It is considered inhumane by some and they argue that not only are humans destroying their natural habitats but also taking them freedom and locking them up in cages. They should have the same rights for life and freedom as human beings do.
It seems a zoo in China has found a way to avoid all these controversial factors surrounding zoos but still keep the elements of entertainment and arguably, far better than most other zoos in the world. The question on everyone's mind now is how is all this possible?
The Lehe Ledu Wildlife Zoo is located in China and it's not a regular zoo. Instead of locking up the animals, it locks up its visitors and lets its animals such as the big cats or bears roam free and come up to the cages humans instead of the traditional zoo which is the other way around. This design still allows visitors to get extremely close to the animals, arguably closer than they would otherwise be able to due to safety regulations, without having to watch them locked up in small cages, like in most other zoos in the world.
How does it work?
In a statement from the zoo, it seems the aim was to give their visitors the experience of being stalked and watched by the animals, without any of the risks of course. In order to attract the animals, chunks of meat are tied to the outside of the cages holding the humans and as they move along, the animals will follow and eat the food attached to the cage.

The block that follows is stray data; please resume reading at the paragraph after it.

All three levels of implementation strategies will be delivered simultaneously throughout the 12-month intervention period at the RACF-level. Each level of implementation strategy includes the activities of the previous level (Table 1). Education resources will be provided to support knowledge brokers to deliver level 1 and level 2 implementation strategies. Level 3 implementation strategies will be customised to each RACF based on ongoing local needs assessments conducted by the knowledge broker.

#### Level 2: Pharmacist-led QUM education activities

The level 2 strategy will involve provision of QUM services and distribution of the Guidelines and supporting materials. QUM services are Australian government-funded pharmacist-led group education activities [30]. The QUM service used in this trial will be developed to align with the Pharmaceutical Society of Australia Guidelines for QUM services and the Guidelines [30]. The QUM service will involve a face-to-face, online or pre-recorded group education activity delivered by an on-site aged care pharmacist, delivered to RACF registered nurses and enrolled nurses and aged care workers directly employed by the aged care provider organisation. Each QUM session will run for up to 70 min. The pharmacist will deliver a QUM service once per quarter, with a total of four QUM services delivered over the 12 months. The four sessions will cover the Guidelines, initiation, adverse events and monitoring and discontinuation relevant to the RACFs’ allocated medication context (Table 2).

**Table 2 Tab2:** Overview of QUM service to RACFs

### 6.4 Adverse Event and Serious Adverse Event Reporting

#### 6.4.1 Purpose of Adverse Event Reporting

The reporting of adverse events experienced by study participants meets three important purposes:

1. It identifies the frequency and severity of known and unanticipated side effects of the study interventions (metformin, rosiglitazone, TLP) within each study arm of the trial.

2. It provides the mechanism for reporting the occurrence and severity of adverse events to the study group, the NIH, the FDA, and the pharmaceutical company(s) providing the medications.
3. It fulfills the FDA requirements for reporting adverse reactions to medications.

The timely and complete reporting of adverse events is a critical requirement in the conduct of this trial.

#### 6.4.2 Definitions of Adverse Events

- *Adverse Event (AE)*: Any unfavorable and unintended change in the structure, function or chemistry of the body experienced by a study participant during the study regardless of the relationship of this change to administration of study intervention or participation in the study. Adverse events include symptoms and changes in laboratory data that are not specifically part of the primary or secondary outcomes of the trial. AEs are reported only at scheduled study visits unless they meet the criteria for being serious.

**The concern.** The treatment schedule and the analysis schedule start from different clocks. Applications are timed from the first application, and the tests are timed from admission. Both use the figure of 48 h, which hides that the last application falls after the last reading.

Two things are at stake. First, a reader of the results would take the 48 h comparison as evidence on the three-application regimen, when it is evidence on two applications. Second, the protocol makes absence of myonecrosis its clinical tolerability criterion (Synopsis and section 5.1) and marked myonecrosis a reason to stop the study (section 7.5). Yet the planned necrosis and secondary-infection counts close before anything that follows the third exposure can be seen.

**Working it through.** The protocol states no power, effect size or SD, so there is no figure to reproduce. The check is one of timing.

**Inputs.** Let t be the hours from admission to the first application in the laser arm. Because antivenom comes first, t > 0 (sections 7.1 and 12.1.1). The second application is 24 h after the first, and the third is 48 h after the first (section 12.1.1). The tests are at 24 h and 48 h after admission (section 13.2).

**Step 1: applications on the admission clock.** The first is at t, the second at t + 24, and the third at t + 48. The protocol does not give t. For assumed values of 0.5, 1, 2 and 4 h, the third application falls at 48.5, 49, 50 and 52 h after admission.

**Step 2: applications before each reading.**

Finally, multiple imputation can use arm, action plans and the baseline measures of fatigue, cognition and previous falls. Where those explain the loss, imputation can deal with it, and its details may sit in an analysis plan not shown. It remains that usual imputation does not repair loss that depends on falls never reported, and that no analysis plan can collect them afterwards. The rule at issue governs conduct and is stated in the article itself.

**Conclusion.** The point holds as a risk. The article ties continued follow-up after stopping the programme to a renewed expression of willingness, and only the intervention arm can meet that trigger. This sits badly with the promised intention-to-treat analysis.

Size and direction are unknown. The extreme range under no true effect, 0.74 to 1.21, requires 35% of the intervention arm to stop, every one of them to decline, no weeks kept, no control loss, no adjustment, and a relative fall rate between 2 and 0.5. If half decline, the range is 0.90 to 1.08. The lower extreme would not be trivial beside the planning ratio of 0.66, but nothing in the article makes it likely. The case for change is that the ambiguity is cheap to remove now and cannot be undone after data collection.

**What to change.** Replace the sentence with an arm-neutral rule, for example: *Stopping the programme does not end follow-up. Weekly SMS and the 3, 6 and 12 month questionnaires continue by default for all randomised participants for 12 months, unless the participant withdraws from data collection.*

Even though the visitors are securely protected from being eaten within the cages there has been small openings built into the tops to allow them to hand-feed the exotic creatures from the safety of behind the fence. Of course, visitors are advised to keep their fingers and hands inside the cage at all times as a hungry animal won't know the difference between them and their breakfast
The breathtaking photographs of lions and tigers jumping up at the cages have attracted quite a bit of media attention, not all of it is positive. Despite the zoo maintaining that is is completely safe and there is no possibility of anyone being harmed as long as they follow the rules and guidelines, there has been significant kickback from the public with many condemning it and calling it “an accident waiting to happen”.
Even with all these criticisms, the zoo has grown extremely popular, despite all the so called dangers. In fact, when the Lehe Ledu Wildlife Zoo was opened in 2015, the tickets were sold out for three months. It seems people prefer this experience of seeing the animals in their natural habitats and roaming free compared to the traditional zoo where they're trapped.
This is definitely a very interesting concept and something I personally would love to experience, despite the risks, it seems the zoo has taken many precautions to prevent accidents from happening. This is certainly one for the bucket list. What about you? Would you be prepared to go in with the lions and tigers who are looking for some lunch